The objective of the direct election of the EP, and the launch, in Italy, of the campaign for the direct unilateral election of its representatives, marked the start of the strategic phase known as “constitutional gradualism”, which envisaged, as the next stage, the creation of a single currency, another key step towards the possibility of creating a true European government.
Having decided to fight for the direct election of the EP (starting with direct unilateral elections in Italy), the MFE showed itself to be resolutely committed to this objective, above all striving to organise a substantial level of popular mobilisation around the issue. The landmarks of this mobilisation were:
— the submission to the Italian Senate, in 1969, of a proposed bill of popular initiative (the bill carried 65,000 authenticated signatures) for the direct election of the Italian representativesin the European Parliament; this initiative was picked up again in 1973 by the Italian regions of Piedmont, Umbria and Abruzzo, which presented both chambers of the Italian parliament with proposed bills of regional initiative identical to the one the MFE had presented to the Senate;
— The 1975 campaign of information and debate on the European elections and the European Union (linked to Belgian prime minister Tindemans’ “mission” to advance European integration), which included, notably, a popular petition, signed by 150,000 citizens, calling on the EP to assume a constituent role, and a demonstration in Rome during the European Council summit of 1-2 December 1975 (which decided that the European elections would be held on a single date in 1978, even though this date was subsequently put back a year). The Rome demonstration was attended by 4,000 federalists, a delegation of whom (led by Albertini and by Giuseppe Petrilli, president of the CIME) was received by the then president of the European Council, Aldo Moro. During the summit, the Italian government, spurred on by the federalists, was instrumental in securing the decision to hold the first European elections, even possibly without the participation of United Kingdom and Denmark (these countries, to avoid being isolated, subsequently fell in line with the decision);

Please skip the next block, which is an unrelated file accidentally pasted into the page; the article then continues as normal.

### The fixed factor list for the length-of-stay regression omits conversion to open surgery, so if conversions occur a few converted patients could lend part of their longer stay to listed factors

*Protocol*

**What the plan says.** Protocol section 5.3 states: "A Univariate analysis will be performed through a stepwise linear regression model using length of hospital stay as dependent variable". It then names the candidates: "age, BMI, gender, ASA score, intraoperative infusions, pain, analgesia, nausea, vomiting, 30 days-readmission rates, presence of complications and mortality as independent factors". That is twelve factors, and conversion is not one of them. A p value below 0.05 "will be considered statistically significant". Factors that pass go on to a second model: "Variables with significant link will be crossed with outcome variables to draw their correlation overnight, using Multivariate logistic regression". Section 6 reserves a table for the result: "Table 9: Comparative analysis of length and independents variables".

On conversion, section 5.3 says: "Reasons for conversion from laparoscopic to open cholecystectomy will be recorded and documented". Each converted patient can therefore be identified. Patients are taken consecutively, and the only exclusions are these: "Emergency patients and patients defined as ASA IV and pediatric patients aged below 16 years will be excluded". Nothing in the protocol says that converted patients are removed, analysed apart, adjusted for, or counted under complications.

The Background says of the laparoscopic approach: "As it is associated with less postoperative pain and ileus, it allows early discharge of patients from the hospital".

— the organisation (between 1976 and 1978) of a systematic action designed to encourage the parties to include, in their European election manifestoes, a commitment to federal reform of the Community system;
— the demonstration in front of the EP building in Strasbourg on July 17 1979 during the parliament’s first session following its election in June that same year; 5,000 young Europeans representing federalist organisations and democratic forces took part in this event, demanding commitment, from the EP, to the objectives of a European government, a European currency, and a strong Community budget.